Sparked in 2010 in Tunisia, this uprising was welcomed by many across the political spectrum as a birth of democracy in the Middle East. Others saw it as potentially dangerous and destabilizing.
How to make sense of the subsequent evolution (and some would call “death”) of the movement is perhaps the matter of greatest conflict - aka “What happened to the Arab Spring?” Overall, the passing of the Arab Spring is thus seen by some as predictable and expected (and the result of overwhelming authoritarian reaction), while others see it as tragic and lamentable (the result of relative inaction on the part of Western governments to support those seeking freedom).
Certainly, the subsequent regressive response by authoritarian governments in Egypt, Syria, Bahrain and other Arab countries was expected by many and fairly predictable - including by participants in the movement. Initially, there were hopes by many for outside support and intervention from the United States and other western countries to support those fighting for freedom. The limited American response, both to the popular uprisings and to the authoritarian crackdowns, has been framed in various ways.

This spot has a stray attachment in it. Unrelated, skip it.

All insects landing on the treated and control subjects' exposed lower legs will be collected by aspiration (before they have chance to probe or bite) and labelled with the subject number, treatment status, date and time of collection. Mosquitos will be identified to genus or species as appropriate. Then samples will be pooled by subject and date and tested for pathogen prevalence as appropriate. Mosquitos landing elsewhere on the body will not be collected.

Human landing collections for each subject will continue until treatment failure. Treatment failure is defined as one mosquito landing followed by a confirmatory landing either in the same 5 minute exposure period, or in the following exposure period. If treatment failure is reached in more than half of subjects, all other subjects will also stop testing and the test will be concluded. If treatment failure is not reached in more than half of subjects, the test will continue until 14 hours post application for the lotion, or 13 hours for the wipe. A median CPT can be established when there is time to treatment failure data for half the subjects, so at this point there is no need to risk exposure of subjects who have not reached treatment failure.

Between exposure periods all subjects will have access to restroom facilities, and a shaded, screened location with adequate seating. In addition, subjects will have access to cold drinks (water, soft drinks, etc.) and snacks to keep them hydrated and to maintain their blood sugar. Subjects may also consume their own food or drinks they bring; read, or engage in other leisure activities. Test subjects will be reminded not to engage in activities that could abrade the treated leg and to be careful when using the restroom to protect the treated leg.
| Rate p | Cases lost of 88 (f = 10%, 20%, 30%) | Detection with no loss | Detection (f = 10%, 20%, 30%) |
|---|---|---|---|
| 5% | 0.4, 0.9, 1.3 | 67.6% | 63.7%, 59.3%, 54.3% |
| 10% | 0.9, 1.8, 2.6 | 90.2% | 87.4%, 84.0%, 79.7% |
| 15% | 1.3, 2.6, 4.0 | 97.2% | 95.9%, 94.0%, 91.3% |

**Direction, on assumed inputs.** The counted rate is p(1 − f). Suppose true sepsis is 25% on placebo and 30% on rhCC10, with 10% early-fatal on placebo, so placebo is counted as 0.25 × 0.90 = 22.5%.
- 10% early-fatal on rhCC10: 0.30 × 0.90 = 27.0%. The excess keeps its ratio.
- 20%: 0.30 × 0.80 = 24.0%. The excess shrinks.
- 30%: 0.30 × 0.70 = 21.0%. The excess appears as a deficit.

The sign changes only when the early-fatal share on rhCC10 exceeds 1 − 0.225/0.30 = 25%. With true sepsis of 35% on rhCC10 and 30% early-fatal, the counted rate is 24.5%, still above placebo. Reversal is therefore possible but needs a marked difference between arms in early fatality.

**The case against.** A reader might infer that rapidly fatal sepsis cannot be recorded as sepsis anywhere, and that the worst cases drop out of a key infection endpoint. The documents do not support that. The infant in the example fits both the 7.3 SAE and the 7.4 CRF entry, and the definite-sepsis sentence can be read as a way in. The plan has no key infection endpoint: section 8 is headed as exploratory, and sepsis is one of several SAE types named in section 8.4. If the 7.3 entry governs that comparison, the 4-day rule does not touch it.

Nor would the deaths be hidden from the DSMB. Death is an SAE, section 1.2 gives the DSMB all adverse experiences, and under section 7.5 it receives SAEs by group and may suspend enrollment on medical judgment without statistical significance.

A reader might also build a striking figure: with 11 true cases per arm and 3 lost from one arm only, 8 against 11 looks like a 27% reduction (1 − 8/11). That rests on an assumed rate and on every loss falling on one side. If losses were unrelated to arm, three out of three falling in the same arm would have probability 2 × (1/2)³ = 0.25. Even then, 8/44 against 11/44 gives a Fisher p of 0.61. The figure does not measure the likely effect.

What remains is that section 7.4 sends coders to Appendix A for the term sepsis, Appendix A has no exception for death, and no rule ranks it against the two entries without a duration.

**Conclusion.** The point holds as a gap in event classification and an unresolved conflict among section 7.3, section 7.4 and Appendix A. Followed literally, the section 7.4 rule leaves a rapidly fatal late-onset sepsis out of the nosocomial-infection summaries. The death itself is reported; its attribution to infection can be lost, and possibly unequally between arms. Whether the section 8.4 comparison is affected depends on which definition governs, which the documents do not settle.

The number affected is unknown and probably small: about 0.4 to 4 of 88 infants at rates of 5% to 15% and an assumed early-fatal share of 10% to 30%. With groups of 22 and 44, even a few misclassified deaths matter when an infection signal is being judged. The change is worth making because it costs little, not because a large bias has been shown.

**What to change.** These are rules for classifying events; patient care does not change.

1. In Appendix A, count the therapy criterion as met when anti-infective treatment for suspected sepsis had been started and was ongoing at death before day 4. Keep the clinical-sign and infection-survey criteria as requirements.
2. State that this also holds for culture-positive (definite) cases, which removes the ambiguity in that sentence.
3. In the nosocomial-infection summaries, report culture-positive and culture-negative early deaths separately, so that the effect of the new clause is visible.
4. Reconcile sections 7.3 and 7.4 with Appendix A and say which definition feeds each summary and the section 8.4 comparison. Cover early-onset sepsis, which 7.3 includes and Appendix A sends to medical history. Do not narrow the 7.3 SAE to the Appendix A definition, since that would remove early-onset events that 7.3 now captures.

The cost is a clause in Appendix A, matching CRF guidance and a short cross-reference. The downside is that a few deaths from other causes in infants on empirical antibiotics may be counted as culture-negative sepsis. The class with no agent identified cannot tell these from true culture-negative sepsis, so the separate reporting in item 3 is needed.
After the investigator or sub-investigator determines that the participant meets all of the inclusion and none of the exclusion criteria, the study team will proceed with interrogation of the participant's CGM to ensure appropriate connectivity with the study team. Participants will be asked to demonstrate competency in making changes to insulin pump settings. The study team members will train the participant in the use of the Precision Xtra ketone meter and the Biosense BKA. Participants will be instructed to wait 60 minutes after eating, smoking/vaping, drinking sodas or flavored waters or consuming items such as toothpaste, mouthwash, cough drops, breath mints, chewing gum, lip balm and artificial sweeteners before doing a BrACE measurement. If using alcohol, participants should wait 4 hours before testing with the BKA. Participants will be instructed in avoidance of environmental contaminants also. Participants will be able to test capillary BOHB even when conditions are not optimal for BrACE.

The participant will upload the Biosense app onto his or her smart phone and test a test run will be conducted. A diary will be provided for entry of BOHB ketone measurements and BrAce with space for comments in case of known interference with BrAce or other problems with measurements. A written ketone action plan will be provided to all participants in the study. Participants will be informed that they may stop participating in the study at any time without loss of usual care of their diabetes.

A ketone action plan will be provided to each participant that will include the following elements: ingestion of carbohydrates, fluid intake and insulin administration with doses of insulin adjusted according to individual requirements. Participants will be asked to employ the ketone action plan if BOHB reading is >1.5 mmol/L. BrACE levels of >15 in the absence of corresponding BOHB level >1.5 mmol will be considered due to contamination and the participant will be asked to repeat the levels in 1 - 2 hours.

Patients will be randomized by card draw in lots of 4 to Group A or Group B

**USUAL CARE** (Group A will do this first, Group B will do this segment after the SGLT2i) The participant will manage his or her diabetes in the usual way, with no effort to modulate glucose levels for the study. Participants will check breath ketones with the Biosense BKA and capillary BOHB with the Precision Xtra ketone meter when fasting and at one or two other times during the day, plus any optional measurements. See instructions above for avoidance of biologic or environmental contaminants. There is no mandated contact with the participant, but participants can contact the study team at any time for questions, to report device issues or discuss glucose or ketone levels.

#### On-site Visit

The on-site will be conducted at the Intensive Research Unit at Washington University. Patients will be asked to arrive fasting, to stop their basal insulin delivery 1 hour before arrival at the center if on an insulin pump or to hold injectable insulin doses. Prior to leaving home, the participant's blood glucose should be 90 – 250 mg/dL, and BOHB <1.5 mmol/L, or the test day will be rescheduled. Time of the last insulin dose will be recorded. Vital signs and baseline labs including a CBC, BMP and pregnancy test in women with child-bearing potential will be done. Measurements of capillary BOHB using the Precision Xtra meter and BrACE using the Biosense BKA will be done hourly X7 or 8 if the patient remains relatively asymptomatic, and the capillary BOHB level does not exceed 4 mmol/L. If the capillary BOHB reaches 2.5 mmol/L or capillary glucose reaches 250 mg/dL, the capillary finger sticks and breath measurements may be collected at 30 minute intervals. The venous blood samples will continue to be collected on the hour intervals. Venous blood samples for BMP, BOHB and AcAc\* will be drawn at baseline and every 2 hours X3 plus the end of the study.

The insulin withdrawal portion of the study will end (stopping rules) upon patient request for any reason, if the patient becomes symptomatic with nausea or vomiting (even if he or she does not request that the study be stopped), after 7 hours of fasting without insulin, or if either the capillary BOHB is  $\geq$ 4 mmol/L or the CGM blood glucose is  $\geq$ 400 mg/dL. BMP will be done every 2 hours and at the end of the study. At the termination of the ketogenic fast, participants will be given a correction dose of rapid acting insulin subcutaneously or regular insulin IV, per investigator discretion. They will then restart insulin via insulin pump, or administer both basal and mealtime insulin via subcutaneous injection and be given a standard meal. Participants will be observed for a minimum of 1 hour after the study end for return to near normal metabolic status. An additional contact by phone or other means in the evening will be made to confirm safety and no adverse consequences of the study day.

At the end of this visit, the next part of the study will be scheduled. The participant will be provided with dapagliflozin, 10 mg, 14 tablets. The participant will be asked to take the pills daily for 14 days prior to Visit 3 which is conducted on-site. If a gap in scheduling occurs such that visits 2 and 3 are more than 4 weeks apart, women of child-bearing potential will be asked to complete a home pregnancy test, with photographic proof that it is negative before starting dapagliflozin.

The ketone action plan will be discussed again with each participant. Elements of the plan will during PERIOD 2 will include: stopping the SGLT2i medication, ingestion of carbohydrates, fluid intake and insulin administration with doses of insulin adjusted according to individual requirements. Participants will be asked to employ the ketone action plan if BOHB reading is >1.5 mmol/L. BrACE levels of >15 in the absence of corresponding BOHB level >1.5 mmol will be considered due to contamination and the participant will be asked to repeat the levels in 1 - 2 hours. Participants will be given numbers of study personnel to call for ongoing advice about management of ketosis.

Some see in the American military aid given to the highly repressive regimes of Saudi Arabia and Egypt a kind of tacit support for the authoritarian regimes’ response to the popular democratic movements. Others see in the failure of the United States to take a more active role in supporting the popular movements a failure to provide moral leadership in line with our professed democratic values. Others see in American actions, as well as in American inaction, a more pragmatic approach aimed at maintaining “stability” in the region.
QUESTIONS TO PLAY WITH:
-Why do you believe the Arab Spring seems to have died?
-Is there any way the Arab Spring could have succeeded?
-Will there be another future Arab Spring one day?
Arthur M. Peña, Jacob Hess
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